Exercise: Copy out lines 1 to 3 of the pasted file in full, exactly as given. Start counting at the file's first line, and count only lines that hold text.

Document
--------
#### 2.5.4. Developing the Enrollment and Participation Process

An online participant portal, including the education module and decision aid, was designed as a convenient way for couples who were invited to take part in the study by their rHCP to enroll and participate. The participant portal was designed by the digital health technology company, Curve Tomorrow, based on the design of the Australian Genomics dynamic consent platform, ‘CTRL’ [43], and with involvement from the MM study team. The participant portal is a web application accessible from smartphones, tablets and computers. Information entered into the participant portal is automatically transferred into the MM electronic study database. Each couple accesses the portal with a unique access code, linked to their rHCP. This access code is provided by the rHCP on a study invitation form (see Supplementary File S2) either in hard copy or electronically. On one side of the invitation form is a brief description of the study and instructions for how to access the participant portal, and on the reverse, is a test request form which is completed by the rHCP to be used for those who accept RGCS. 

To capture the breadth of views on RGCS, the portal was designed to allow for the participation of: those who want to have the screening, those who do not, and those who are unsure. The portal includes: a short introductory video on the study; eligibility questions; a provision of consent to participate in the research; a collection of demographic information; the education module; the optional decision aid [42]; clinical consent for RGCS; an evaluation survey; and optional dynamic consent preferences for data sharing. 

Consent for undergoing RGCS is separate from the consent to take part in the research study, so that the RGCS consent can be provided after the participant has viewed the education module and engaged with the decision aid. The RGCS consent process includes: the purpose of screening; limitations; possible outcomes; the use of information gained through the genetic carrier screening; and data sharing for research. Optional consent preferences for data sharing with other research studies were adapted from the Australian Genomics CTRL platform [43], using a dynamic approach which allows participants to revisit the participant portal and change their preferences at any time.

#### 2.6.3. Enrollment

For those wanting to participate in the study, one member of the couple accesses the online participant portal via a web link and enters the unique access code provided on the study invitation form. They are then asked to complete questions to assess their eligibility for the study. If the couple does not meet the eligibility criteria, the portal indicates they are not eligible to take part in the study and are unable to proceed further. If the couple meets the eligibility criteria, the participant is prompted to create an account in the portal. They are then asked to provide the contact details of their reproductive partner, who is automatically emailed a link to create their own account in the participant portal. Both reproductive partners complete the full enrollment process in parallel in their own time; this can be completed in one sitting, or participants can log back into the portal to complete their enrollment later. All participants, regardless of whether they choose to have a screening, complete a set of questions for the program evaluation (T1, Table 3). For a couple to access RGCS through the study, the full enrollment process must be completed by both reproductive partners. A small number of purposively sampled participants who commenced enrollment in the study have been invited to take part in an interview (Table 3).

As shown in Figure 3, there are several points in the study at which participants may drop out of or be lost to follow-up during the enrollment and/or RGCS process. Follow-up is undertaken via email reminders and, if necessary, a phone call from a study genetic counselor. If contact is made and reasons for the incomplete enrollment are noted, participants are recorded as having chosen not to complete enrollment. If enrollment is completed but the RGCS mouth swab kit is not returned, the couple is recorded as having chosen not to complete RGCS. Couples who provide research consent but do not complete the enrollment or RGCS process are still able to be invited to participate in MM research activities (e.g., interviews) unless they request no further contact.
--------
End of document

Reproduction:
#### 2.5.4. Developing the Enrollment and Participation Process

An online participant portal, including the education module and decision aid, was designed as a convenient way for couples who were invited to take part in the study by their rHCP to enroll and participate. The participant portal was designed by the digital health technology company, Curve Tomorrow, based on the design of the Australian Genomics dynamic consent platform, ‘CTRL’ [43], and with involvement from the MM study team. The participant portal is a web application accessible from smartphones, tablets and computers. Information entered into the participant portal is automatically transferred into the MM electronic study database. Each couple accesses the portal with a unique access code, linked to their rHCP. This access code is provided by the rHCP on a study invitation form (see Supplementary File S2) either in hard copy or electronically. On one side of the invitation form is a brief description of the study and instructions for how to access the participant portal, and on the reverse, is a test request form which is completed by the rHCP to be used for those who accept RGCS. 

To capture the breadth of views on RGCS, the portal was designed to allow for the participation of: those who want to have the screening, those who do not, and those who are unsure. The portal includes: a short introductory video on the study; eligibility questions; a provision of consent to participate in the research; a collection of demographic information; the education module; the optional decision aid [42]; clinical consent for RGCS; an evaluation survey; and optional dynamic consent preferences for data sharing. 